Thread: Need help with displaying a text file in C++ program...

  1. #1
    Registered User
    Join Date
    Mar 2003

    Exclamation Need help with displaying a text file in C++ program...

    I'm trying to make a simple DOS C++ text editor. I figured out how to save to the file when you create a new document, now I'm having trouble viewing existing files. The program won't stop looping. (or repeats the last word over and over until the loop finish value is set). I'm pretty sure I need to use pointers and have it fine the '\0' (null byte) or something... Here's a snippet from the load function:

    int loadFile()
      char fileNameLoad[12], text[25], a;
      header(); //seperate function just to view colors :D
      cout<< "\nEnter file name: "; 
      cin>> fileNameLoad; 
      ifstream viewFile(fileNameLoad); //opens fileNameLoad for viewing
      cout<< "\nContents of file:\n"; 
      while (text != '\0') // ???
        viewFile>> text;
        cout<< text << " ";
      cout<< "\n\nPress any key to return to Main Menu...";
      return 0;
    I'm aware as of now that it only opens and displays files in the same directory that the program is installed into, that doesn't bother me. I need to know how to make it so that the program knows where the EOF is...


  2. #2
    I lurk
    Join Date
    Aug 2002
    while (viewFile >> text) cout << text << ' ';

  3. #3
    Registered User
    Join Date
    Mar 2003
    Thanks a lot!

    I just have one more question, (just started programming in C++ not too long ago, reading up on some books from the library) would it be considered ''bad programming'' to put the whole Load and view section of the program into one function? Or should I just load it with the function and display it within the main() function?

  4. #4
    Registered User
    Join Date
    Nov 2002
    You can do it any way you want. You can place it all in main if you would like. But the fxns make it easier to read/split up. For this fxn, the way it is would probably be the quickest. Unless you have a global array. If you are returning an array for instance, that could take up quite a bit of memory. memory v. speed, usually on the programmers mind when designing a program.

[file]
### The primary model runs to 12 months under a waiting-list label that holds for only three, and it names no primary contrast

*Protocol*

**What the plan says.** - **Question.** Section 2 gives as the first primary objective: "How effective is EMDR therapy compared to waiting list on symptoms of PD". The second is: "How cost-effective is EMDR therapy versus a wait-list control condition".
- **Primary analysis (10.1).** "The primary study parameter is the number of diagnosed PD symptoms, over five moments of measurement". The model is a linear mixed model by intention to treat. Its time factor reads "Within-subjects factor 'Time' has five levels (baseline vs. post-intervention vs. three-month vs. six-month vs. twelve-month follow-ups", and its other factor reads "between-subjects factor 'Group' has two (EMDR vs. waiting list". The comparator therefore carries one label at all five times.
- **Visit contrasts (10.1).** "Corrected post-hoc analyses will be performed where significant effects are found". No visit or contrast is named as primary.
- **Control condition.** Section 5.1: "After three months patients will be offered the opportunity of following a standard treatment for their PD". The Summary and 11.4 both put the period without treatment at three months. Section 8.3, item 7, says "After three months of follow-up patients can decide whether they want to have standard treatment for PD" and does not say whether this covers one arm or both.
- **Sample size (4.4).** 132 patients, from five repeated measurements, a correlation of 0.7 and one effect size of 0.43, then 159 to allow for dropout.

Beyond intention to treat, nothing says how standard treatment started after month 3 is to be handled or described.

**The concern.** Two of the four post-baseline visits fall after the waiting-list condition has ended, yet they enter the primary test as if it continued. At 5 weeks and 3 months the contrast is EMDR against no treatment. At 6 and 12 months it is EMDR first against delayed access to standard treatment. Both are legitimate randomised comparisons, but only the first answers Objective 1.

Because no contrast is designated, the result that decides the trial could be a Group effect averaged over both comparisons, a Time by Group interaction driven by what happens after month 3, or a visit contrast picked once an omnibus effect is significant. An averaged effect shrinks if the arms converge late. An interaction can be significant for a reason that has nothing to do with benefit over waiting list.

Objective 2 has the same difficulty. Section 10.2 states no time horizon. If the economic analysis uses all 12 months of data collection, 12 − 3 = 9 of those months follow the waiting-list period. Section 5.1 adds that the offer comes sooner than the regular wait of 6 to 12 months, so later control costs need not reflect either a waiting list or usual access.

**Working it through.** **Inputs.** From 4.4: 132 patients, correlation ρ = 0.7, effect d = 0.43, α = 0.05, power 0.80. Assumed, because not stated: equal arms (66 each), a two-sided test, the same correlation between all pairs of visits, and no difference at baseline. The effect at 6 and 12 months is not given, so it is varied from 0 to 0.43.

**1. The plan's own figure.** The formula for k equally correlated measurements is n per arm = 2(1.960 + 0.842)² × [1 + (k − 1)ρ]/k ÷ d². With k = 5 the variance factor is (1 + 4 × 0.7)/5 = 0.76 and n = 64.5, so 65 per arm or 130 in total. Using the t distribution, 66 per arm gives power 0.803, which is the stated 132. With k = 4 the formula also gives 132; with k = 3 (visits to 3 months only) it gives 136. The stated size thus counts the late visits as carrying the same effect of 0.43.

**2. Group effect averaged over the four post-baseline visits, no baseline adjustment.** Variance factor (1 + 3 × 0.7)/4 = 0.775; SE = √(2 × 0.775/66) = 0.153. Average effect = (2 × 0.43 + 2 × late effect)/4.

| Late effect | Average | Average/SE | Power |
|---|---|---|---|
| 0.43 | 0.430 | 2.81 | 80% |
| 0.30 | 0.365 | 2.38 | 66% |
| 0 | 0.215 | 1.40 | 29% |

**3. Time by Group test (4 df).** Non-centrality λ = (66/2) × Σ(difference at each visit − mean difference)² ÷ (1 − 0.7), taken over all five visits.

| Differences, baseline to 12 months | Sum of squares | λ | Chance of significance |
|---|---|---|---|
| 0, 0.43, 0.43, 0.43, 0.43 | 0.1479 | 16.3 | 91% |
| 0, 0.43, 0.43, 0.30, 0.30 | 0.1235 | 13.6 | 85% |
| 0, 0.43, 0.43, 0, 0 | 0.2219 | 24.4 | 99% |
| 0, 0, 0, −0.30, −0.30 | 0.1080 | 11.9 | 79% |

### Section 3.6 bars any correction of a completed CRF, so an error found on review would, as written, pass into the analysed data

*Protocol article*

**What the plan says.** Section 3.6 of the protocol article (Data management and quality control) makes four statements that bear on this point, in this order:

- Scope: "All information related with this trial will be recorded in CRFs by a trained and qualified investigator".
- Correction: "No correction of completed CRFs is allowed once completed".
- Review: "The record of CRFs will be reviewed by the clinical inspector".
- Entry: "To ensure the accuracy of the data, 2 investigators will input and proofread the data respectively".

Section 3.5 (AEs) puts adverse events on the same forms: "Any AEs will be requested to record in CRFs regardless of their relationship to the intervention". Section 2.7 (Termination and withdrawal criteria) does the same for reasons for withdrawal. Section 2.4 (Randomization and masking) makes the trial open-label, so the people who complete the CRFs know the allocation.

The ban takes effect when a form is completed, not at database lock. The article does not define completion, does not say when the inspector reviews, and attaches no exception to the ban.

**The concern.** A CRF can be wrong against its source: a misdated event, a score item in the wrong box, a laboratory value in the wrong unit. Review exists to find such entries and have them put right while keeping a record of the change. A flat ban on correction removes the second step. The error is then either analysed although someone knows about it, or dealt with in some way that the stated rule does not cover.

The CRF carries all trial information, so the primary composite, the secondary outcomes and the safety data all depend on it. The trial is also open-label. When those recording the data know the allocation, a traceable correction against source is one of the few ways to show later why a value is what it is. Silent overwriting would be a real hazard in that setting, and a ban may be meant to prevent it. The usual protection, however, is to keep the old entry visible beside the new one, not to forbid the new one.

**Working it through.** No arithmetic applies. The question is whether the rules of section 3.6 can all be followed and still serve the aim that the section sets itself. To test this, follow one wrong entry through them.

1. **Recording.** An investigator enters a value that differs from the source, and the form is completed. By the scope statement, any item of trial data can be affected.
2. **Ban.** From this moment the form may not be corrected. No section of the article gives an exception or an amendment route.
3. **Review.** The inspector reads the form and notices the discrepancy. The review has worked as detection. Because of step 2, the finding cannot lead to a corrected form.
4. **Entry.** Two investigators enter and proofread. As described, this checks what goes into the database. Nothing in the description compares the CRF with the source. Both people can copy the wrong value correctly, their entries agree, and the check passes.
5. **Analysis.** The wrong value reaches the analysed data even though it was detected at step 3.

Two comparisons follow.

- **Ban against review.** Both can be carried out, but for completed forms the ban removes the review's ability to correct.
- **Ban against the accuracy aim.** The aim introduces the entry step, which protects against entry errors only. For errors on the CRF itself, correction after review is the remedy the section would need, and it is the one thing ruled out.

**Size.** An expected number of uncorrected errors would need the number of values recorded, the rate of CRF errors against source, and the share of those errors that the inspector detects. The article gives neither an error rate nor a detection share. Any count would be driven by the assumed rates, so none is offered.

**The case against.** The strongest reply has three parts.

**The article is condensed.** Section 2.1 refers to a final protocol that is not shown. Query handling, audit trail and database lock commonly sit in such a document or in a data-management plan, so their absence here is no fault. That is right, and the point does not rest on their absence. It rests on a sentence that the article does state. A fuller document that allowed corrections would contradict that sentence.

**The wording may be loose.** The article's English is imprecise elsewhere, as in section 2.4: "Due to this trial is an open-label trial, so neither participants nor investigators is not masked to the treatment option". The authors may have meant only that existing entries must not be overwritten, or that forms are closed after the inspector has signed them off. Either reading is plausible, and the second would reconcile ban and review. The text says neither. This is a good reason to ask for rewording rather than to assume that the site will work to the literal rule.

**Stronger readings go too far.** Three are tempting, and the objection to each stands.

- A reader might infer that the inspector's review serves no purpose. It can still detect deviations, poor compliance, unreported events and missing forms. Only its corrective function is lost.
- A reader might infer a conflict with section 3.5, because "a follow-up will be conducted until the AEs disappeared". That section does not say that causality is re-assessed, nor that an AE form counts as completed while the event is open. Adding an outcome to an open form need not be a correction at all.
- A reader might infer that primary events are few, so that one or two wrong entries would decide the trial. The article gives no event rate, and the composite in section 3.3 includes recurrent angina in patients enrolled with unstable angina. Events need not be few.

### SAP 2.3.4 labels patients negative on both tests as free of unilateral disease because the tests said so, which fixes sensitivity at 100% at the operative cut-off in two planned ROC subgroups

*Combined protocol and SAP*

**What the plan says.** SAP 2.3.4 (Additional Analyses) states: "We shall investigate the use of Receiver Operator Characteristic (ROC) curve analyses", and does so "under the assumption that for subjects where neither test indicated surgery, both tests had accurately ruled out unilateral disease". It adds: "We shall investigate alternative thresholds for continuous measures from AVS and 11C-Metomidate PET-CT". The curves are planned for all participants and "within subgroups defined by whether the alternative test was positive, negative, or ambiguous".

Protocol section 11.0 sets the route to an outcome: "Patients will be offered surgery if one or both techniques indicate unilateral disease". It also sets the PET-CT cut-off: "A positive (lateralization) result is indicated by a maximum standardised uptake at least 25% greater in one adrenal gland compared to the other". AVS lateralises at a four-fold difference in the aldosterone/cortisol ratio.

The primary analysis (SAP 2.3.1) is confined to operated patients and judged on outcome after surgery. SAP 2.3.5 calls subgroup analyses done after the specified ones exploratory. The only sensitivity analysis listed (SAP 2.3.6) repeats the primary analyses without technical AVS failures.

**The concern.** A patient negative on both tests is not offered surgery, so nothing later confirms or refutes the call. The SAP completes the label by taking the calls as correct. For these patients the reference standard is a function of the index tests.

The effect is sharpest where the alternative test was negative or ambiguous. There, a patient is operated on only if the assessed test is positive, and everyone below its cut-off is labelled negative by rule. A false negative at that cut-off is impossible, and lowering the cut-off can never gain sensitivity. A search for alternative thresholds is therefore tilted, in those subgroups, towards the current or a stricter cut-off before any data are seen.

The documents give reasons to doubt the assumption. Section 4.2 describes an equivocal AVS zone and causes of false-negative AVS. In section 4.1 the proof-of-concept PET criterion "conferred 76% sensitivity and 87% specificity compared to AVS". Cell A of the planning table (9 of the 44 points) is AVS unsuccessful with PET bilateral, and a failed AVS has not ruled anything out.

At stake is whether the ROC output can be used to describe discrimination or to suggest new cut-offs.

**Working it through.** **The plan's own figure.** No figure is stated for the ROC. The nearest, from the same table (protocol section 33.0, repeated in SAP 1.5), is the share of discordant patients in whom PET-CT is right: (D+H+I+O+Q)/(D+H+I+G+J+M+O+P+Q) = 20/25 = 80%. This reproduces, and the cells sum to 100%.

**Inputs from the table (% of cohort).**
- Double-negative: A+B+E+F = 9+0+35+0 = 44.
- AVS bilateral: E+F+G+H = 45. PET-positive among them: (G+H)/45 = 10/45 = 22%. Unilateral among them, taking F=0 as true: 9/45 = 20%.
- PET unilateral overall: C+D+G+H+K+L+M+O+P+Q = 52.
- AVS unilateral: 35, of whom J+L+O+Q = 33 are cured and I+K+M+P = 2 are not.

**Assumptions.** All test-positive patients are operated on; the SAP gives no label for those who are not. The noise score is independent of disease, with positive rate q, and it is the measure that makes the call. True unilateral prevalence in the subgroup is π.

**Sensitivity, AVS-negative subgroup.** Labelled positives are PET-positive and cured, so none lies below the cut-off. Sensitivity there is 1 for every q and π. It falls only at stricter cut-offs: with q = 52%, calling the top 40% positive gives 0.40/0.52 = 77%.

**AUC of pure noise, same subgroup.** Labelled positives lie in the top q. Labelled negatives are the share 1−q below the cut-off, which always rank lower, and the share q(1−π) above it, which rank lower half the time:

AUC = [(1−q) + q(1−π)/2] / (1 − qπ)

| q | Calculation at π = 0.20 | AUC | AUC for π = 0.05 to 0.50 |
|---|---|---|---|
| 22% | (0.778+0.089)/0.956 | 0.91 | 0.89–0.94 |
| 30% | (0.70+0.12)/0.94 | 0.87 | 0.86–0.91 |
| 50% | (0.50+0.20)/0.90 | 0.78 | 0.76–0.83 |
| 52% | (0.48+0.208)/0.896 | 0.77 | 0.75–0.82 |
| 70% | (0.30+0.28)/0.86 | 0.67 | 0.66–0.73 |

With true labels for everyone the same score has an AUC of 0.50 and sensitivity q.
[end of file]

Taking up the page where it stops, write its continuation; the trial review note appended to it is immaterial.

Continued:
on a side note, the way you currently have the loadFile fxn, you do not need it to return an int. you can return void.

    also, you do not need text to be an array, nor do you need the char a.

  5. #5
    Senior Member joshdick's Avatar
    Join Date
    Nov 2002
    Phildelphia, PA
    My teacher always says that you should be able to describe what a function does in a single sentence. Aim to write functions that are very good at one and only one task. If you do that, your functions will have greater modularity, that is, you will be able to reuse them more often. Most importantly, always try to code the best solution; don't just bang out something that barely works. Be proud of what you create.

    "The computer programmer is a creator of universes for which he alone is responsible. Universes of virtually unlimited complexity can be created in the form of computer programs." -- Joseph Weizenbaum.

    "If you cannot grok the overall structure of a program while taking a shower, you are not ready to code it." -- Richard Pattis.

  6. #6
    Registered User sikamikaniko's Avatar
    Join Date
    Mar 2003

    Might be like this:

    { cout << text; }
    Try it

  7. #7
    Registered User sikamikaniko's Avatar
    Join Date
    Mar 2003
    I think, that if you have many actions with reading and writing to a file, than it is better to separate those actions in different functions. But in this case it is not important. Also, if You make a simple menu with switch and many cases, than it is good to put every "case" action in its own function, so it can be easier to read the code and edit it But after all its just a matter of opinion!

  8. #8

    Different Approach

    2 things I noticed that I'm not sure if they seem that obvious:

    I always use ios::binary on my call to create object of fstream whenever I open a file for editing or pretty near anything...
    might wanna look into that.

    You can insert or delete information at any point in the file you want by moving around it with seekg, tellg, seekp, tellp.

    Finally, when you're outputting the information in the file, you can loop it to <objectname>.eof (end of file)


  9. #9
    I am he who is the man! Stan100's Avatar
    Join Date
    Sep 2002
    Has anyone noticed that 60% of the questions asked now are of saving and loading files? Note to all: Use the search feature, it's there for a reason.
    Stan The Man. Beatles fan

    When I was a child,
    I spoke as a child,
    I thought as a child,
    I reasoned as a child.
    When I became a man,
    I put childish ways behind me"
    (the holy bible, Paul, in his first letter to the Cor. 13:11)

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